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Famed architect joins Cornelius Arts Center design team

Malcolm Holzman will work with C Design on Cornelius Arts Center

Oct. 3. By Dave Yochum. An architectural team that includes Malcolm Holzman, a “late modernist icon” and a leader in the world of theater and art center design, has been selected to design the new Cornelius Arts Center downtown.

Holzman, whose New York City firm is Holzman Moss Bottino Architecture, is joining forces with C Design, a Charlotte-based firm that will be the architect of record. Holzman will function as the chief imagineer of the project.

Preliminary architectural fees of $166,000—with $100,000 being funded by the state—were unanimously approved by the Town Board Monday night.

Holzman said he hopes to design a facility that provides a memorable experience and exceptional quality. Over the course of his professional career, he has completed more than 150 buildings in more than 30 states, representing some of the nation’s most notable architecture.

One of them is ImaginOn: The Joe and Joan Martin Center in Charlotte, a highly regarded 102,000 square foot landmark learning center. Other credits include stunning and physically welcoming projects such as the University of Wisconsin-Madison Hamel Music Center; the Murchison Performing Arts Center at the University of North Texas; the Southern Kentucky Performing Arts Center; Hylton Performing Arts Center at George Mason University; The Jefferson Hall Library and Learning Center at West Point; and the Performing Arts Center at Texas A&M-Corpus Christi.

Greg Wessling

The first design meetings, including consultations with members of the public, will occur in the next month. The Arts Center is moving along quickly, thanks to the non-profit entity​ chaired by business and civic leader Greg Wessling.

An open question is the cost. The town has already purchased the land, as part of a $4 million bond package approved by voters in 2013. The remainder will be raised through private donors, with naming rights for rooms, spaces and plazas being an important fundraising tool.

Holzman hinted that it’s possible to build in more than a single phase, as long as the project is “of value and quality.”

A transformational project

“I am prepared to come to town to talk about the project to assist in the fundraising,” the noted architect said. Next Stage Consulting, a strategic planning and consulting firm for non-profits, has been hired to organize fundraising efforts.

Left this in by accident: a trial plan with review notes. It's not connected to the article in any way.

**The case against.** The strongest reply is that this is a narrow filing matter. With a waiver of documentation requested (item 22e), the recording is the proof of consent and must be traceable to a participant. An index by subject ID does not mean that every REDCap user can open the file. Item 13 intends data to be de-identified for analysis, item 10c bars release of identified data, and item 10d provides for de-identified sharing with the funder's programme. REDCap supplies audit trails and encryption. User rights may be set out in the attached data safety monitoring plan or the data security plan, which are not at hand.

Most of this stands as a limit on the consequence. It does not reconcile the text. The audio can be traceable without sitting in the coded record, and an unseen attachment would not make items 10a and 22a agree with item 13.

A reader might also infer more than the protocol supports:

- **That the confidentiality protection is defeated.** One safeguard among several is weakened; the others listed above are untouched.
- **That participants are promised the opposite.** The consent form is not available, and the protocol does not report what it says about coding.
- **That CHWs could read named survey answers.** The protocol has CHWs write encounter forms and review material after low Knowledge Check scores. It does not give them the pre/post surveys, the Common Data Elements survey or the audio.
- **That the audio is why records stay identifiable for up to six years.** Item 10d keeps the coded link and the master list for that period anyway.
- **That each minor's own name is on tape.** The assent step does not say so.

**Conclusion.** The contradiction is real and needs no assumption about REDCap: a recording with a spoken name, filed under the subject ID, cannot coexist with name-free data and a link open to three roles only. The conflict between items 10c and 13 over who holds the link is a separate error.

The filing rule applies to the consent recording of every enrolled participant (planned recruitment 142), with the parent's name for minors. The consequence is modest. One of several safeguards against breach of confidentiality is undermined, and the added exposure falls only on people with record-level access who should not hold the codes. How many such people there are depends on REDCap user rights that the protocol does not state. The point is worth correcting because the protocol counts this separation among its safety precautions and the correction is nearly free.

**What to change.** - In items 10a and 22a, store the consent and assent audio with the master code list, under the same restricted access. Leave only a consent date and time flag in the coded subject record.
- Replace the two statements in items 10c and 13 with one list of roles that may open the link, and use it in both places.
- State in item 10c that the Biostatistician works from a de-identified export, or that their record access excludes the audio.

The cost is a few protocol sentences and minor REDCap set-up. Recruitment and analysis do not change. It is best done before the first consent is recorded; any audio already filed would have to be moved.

“A community only gets to do something like this once every 25 years if they’re lucky,” Holzman said.

Robert Crane

Robert C. Crane, managing principal of C Design, said the project will attempt to incorporate elements of a century-old cotton gin on the site, as well as state-of-the art studio and performance spaces.

The project will also likely give a nod to its neighbors, ranging from the Police Station next door, to the Old Mill building behind it and new neighborhoods like Antiquity, just to the east.

Holzman said the downward slope on the rear of the property is actually a benefit.

“The topography is part of the solution,” he said, pointing out that the ancient Greeks almost always took advantage of the topography. “The Parthenon is built on a rock outcropping,” he said.

Dream team

Marley P. Carroll, creative director at C Design, said the design could include local materials in a sustainable manner. Carroll designed the Charlotte Coliseum as well as the BB&T Ballpark in Uptown Charlotte.

C Design has an impressive resume as well. Notable projects include the Concourse A North Phase 1 at Charlotte Douglas International Airport, UNC-Charlotte Motorsports Research Building, Charlotte Mecklenburg Police Eastway Station and Piedmont Natural Gas Tennessee Operations Center.

Marley Carroll

Technology is changing quickly in performance art and theater. “The question is when is it going to happen…whether it take the place of traditional staging or occur alongside and slowly replaces traditional staging,” Holzman said.

“C Design will retain leaders in stage technology…making technology available in multiple locations,” Crane said. The Cornelius Arts and Community Center recently hired Justin Dionne as executive director.

Dionne is the former managing artistic director of Lee Street Theatre, the centerpiece of Salisbury’s Rail Walk Arts District. A variety of nonprofit agencies, businesses and government worked together to build the town’s art district.

“Everyone worked together to make these projects happen,” Dionne said.

Economic impact

Town officials expect the arts center to provide a powerful economic development boost to the downtown area which so far has dodged the revitalization seen in Mooresville and Concord.

Funding for an arts center right now consists of the $4 million approve by Cornelius voters—the arts center itself will cost millions more.

The arts center will likely have a combination of arts and ceramics studios, performance spaces and a gallery. Town officials envision an arts district downtown that could include a redo of the Catawba Avenue streetscape to facilitate festivals. The arts center “Strategic Working Group,” comprised of business and community leaders, put together a vision for the arts center: http://www.cornelius.org/DocumentCenter/View/3754

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